So, a rather unfortunate series of events happened today. First, we went to the library to pick out books and picked out not one, not two, but three books with chicken protagonists. We spent the whole ride to my mom's house in Ridgefield talking about the Adventurous Chicken, Louise (who both my children call Muh-weeze for no apparent reason). Anyhow, I digress.

On the way home from school, back to our house, we passed the farm we like to visit. The kids asked if they could go visit the chickies and I said sure. Why not? Not much else planned. Another side note, I have found that if you say "yes" to your kids, enthusiastically and excitedly to their requests a few times a day, the result is MUCH better behavior. Example, Them: "Mommy, can I have a popsicle?" Me: "Sure! Why not? What flavor did you want" Them: stunned and silent and happy for at least two hours.

Anyhow, back to it. We went to the farm. We had visited last week and seen the chicks. Liam absolutely adores hanging in the chicken coop for the young chicks. He picks them up and chases them around. As they get older and more adept at dodging his advances, he does more chasing. Today, I don't think he caught a single one. Last week, however, he caught several. And, as he almost choked the life out them in his little grip, Lenny-style, he noticed a dead chick on the ground. Many, many questions ensued about what happened to the little guy, how did he die? I told him I didn't really know, but it looked as if he was trampled or stepped on. I had to reassure him that the chick was not stepped on by him as it was already dead and squished there when we arrived. He was quite fascinated and had trouble letting the subject go.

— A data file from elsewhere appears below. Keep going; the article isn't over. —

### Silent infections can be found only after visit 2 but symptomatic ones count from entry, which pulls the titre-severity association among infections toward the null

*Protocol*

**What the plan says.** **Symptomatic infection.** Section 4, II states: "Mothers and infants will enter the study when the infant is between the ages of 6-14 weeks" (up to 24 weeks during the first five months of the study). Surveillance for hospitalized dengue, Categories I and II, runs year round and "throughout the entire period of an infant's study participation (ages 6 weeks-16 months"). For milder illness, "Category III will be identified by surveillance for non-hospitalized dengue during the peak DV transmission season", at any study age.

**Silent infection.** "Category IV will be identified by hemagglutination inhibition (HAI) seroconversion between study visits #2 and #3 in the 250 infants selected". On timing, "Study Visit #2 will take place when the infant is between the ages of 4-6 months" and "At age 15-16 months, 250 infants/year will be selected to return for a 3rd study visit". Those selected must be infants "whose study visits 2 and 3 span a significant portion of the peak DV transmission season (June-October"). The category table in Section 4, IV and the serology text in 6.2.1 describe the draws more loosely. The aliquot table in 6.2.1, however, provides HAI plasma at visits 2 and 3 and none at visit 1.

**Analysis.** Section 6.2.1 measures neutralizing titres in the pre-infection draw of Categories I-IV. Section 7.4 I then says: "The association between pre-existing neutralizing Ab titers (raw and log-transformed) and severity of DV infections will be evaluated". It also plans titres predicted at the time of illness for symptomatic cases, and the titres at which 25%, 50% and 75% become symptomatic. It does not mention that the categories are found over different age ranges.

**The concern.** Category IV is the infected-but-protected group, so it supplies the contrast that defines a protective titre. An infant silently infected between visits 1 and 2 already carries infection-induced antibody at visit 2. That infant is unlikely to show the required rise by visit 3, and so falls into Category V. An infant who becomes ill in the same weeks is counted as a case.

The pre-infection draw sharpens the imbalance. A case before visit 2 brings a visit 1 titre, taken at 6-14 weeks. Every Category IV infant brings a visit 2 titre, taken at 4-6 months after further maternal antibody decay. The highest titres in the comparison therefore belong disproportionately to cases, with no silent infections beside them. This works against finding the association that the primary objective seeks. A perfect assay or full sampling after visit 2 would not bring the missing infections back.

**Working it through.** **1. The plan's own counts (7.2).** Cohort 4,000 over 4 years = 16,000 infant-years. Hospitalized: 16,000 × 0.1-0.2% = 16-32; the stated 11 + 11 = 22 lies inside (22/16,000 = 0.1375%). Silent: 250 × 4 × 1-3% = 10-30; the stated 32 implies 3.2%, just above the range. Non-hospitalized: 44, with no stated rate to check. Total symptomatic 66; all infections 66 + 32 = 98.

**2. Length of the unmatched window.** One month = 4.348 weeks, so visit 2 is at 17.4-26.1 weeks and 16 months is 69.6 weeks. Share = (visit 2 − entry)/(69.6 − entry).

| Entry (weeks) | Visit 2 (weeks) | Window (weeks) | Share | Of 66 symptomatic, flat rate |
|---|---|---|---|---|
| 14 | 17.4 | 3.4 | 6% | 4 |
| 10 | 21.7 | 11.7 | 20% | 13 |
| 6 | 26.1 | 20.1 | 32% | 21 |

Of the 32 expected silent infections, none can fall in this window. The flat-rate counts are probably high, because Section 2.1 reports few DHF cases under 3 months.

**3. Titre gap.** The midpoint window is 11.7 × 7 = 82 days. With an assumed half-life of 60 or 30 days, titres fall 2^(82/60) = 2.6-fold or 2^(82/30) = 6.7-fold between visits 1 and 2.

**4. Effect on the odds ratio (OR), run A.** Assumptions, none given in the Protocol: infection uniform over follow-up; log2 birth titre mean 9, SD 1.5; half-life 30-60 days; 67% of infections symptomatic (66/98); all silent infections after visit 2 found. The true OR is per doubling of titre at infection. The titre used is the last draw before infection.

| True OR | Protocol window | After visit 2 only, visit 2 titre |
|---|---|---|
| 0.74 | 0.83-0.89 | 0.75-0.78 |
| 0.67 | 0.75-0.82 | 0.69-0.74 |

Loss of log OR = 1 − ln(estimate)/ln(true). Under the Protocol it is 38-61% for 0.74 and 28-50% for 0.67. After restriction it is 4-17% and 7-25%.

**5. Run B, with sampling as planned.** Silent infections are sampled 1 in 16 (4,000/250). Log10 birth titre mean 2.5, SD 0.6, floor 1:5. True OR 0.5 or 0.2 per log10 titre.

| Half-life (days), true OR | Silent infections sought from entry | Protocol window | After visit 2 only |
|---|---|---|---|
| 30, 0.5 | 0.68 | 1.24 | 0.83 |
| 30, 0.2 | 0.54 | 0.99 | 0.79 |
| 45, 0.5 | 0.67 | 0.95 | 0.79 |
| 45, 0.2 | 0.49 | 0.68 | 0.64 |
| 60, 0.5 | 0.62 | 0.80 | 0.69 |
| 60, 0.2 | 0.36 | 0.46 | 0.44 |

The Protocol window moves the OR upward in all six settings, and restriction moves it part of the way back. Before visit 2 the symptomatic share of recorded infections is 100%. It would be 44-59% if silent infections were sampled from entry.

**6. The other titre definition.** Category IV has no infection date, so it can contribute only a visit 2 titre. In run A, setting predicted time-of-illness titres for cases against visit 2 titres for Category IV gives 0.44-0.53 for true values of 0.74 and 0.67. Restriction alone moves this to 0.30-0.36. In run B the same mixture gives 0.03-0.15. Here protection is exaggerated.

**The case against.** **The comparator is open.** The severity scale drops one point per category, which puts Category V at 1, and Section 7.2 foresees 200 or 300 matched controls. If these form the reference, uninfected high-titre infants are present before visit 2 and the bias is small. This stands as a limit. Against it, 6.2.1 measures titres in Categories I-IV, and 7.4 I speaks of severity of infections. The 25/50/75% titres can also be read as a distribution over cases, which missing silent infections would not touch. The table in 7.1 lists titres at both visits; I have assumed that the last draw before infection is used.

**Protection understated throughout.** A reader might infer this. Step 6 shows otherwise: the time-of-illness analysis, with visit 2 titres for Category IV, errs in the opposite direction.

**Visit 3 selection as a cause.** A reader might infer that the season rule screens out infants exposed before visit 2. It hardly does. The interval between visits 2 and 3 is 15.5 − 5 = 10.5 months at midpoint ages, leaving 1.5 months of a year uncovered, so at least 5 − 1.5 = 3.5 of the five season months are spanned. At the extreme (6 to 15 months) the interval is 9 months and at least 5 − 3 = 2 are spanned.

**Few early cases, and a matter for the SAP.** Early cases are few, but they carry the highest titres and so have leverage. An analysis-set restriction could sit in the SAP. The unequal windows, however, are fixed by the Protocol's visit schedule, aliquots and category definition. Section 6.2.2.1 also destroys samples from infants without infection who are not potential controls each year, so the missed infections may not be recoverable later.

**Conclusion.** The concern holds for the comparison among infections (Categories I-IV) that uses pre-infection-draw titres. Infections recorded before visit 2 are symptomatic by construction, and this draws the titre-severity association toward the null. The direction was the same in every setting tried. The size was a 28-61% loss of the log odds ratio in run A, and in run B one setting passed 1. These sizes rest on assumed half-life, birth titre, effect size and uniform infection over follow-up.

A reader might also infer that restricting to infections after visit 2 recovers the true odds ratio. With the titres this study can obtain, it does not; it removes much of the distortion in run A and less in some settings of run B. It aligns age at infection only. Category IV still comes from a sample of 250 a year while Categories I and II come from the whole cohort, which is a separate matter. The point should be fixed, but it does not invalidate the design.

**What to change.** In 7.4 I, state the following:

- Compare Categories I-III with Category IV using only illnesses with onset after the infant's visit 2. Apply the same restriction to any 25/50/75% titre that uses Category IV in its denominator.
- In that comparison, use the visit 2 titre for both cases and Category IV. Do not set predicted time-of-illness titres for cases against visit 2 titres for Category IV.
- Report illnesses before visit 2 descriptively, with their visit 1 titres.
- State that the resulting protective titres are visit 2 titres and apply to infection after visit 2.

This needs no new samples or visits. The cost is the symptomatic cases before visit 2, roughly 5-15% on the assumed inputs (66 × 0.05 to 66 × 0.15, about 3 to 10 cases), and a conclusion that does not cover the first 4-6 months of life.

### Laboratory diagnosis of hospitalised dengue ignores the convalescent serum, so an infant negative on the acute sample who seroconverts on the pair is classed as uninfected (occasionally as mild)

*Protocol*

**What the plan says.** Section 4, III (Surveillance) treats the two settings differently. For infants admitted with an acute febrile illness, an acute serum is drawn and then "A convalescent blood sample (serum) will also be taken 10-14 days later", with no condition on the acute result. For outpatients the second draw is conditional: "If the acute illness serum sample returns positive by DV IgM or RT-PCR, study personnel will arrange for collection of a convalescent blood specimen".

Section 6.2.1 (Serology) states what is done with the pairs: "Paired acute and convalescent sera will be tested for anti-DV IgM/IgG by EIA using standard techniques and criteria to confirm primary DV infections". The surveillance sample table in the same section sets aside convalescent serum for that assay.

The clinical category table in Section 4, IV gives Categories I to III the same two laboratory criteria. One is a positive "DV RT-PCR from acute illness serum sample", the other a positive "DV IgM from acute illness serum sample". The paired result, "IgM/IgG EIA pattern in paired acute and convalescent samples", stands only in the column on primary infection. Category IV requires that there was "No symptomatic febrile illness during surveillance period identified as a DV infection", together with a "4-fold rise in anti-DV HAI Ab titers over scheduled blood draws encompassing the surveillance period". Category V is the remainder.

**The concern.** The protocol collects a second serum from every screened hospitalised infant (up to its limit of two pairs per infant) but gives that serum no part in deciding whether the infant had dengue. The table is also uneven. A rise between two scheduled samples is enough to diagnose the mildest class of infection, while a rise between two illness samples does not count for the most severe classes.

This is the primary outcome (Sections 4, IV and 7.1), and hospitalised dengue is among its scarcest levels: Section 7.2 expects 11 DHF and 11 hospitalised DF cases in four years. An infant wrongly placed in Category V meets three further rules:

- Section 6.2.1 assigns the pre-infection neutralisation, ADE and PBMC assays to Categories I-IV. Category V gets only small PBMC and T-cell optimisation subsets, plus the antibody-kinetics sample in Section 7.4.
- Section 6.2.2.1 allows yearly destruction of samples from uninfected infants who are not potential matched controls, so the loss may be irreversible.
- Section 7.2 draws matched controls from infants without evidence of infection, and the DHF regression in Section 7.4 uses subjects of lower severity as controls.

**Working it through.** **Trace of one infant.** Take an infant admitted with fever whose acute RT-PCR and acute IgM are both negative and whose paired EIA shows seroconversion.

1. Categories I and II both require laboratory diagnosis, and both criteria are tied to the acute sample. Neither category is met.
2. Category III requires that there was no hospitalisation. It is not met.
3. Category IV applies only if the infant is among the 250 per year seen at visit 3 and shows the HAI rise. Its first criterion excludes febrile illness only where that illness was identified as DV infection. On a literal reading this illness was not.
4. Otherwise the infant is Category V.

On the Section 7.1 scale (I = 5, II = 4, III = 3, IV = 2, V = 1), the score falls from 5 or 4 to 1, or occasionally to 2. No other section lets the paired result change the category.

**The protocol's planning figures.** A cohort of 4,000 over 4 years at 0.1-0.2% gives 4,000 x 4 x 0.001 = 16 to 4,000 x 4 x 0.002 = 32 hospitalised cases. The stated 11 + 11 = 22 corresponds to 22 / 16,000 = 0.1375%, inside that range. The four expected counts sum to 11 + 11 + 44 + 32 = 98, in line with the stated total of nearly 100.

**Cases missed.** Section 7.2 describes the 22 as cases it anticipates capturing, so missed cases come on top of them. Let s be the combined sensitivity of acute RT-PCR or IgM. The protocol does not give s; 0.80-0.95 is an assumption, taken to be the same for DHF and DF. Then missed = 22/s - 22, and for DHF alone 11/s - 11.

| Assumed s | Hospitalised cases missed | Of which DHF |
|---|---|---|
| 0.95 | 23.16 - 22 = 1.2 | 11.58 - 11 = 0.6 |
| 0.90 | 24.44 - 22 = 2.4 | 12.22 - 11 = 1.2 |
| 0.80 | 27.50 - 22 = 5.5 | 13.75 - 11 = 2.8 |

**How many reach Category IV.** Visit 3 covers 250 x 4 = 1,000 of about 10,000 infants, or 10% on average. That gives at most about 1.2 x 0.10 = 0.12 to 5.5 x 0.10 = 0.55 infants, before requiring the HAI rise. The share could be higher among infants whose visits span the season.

I, for one, was glad to see that the carcass had been removed from the coop on this week's visit. Liam, however, immediately noted its absence. "Mommy, where is the dead bird? Where did that dead chick go?" I told him it went to be with God, but he knows better..."Yes, but where did its BODY go?" I told him the farmer probably took it away. He was perplexed and disturbed, but eventually let it go and romped with the baby chicks and visited the rest of the chickens with Elena and me.

At the end of our visit to the farm, we got back into the car. I tried to hurry them along..."Come on now, get into your seats, we have to go home so I can cook dinner. I have a big chicken to put in the oven." As soon as the words had left my mouth I regretted saying them...then Elena said to Liam in an excited voice, "Liam, chicken nuggets for dinner!! WHOO HOO!" That's when it happened. It was almost as if a visible light bulb popped above each child's head. Elena said, "Chicken nuggets! Yay!...Wait...chicken....hmmm...chicken." And then I walked around from securing Liam's seat praying the conversation would be ended by the time I got to the driver's seat. It was not.

Oh shit, it was escalating. Liam was at the helm and he held my heart in his hands. "Mommy," he said almost quivering, "Does the chicken in my nuggets come from the chickens on the farm???" "Is the chicken inside the nuggets from real chickens?"


Next question: "Wait Mom....REAL chickens die so I can eat them?"

"Awwwww Mommy! I don't want chickens to die!"

Laney, God bless her, was in the back seat trying hard to assuage his fears: "No Liam, not THOSE chickens. Not THOSE ones."

Liam: "But how do they die? Who kills the chicken? Does that man? That farmer we met?"

Laney: "No, not THAT farmer! Another person whose job it is to kill chickens."

Oh help.